The Institute of Highways Engineers (IHE) expressed concerns that local authorities who have so far failed to adopt a risk-based approach to repairs risk an increase in their number of public liability claims.211 The Local Government Transport Advisory Group (TAG) believes that an asset management approach of planned, preventative maintenance would see “large revenue spends on call centres, complaints and reactive teams replaced with smart systems and asset management”.212
102. As discussed in Chapter 2, some local authorities have told us that a lack of available funding has prevented them from fully implementing asset management approaches, leading to a significant reduction in planned programmes of preventative maintenance.213 The levels of road surfacing frequency have yo-yoed over the years. The annual AIA ALARM survey revealed that in 2001 the average frequency of surfacing was 113 years in England and 33 years in London; that is now 79 years in England and 28 years in London, though there have been some variations in the years between.214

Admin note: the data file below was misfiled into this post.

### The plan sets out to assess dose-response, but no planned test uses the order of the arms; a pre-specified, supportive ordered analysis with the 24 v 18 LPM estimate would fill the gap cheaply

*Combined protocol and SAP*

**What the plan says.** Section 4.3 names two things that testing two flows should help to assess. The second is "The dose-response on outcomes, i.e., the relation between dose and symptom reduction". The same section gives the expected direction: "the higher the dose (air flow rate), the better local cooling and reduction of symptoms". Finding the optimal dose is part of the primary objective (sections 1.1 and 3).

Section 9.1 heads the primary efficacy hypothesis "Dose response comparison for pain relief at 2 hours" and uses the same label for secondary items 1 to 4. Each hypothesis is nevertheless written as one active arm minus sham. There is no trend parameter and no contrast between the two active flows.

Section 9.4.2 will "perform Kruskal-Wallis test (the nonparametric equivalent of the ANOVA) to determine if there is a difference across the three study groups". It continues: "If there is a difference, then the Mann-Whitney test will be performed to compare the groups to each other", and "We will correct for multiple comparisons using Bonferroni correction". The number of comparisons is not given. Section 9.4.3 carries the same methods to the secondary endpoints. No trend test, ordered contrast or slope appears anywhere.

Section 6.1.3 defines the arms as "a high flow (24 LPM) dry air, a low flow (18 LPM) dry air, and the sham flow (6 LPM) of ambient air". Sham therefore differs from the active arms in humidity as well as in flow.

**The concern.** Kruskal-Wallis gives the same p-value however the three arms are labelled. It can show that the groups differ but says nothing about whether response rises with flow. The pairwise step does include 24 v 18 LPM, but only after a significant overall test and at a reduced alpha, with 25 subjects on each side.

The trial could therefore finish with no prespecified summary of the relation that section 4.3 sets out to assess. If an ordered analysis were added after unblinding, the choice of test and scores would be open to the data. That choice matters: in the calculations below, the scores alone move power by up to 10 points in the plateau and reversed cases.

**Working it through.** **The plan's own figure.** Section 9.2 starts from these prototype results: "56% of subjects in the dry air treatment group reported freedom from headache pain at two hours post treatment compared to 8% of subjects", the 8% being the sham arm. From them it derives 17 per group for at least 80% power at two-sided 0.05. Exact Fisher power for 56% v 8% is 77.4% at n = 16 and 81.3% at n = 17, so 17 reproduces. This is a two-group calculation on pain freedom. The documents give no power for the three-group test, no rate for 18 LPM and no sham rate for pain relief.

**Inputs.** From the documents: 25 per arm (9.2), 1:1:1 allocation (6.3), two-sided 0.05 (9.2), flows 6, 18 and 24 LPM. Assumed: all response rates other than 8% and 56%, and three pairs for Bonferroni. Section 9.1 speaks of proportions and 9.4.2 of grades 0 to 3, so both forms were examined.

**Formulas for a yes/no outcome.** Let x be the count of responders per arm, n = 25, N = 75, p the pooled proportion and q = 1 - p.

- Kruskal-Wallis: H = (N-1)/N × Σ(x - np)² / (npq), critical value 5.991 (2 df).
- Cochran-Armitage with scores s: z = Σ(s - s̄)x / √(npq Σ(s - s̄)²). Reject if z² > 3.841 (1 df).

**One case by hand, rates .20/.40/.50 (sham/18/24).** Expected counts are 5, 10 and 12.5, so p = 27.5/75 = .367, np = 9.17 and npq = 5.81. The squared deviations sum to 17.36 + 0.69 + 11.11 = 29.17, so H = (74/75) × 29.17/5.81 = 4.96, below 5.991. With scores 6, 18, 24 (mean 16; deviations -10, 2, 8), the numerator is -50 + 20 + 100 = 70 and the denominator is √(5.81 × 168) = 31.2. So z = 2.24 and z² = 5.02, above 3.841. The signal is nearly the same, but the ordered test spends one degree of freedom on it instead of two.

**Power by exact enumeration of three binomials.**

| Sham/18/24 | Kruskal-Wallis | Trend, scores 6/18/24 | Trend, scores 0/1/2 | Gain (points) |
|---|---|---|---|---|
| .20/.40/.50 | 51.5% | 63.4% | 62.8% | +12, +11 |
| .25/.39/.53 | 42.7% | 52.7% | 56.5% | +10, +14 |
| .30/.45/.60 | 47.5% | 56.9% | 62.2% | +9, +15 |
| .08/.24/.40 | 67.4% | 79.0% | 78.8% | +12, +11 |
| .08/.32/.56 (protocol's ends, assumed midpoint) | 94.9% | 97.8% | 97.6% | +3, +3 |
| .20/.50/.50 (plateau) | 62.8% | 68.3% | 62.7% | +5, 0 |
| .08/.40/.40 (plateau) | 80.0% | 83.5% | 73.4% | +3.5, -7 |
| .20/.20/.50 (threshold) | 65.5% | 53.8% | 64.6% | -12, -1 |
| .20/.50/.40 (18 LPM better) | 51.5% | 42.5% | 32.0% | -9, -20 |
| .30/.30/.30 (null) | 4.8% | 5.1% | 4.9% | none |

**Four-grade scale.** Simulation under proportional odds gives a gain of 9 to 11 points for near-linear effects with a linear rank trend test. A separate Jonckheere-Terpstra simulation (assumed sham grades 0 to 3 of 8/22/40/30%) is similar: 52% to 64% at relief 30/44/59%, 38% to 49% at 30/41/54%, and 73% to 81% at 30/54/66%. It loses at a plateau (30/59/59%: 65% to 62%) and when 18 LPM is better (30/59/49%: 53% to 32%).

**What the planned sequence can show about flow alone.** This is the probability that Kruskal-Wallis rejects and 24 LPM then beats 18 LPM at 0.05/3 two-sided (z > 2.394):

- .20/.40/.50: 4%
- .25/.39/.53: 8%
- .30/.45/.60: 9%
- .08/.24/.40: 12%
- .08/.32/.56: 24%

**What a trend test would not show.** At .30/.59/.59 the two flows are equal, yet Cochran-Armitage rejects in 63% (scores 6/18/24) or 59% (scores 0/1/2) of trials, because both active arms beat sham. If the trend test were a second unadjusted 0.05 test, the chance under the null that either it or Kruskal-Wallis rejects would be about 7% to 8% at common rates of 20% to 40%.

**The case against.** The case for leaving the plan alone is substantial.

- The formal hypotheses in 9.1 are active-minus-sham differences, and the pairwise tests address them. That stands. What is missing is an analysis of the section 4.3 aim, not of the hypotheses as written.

103. Many local authorities contract-out road surfacing, while others perform the function in-house. We heard about the pros and cons of a range of practices. For example, Lynne Wait from the South West Highways Alliance told us that across the South West there is "a whole range of delivery models from very light-touch clients through to in-house" and that in her own authority of Poole, most services are delivered in-house.215 Anne Shaw from Transport for the West Midlands described a similar picture across that region. She explained:
Some authorities have the capacity [to do in-house works], some have a smaller capacity in putting together programmes and contracting out the delivery of those sorts of things. At the moment, for each authority responsible for that maintenance, there are different levels of capacity that probably need to be looked at to ensure that we get best value across the region and can support each other where we have other organisations that have access to the labour that can do the improvements.216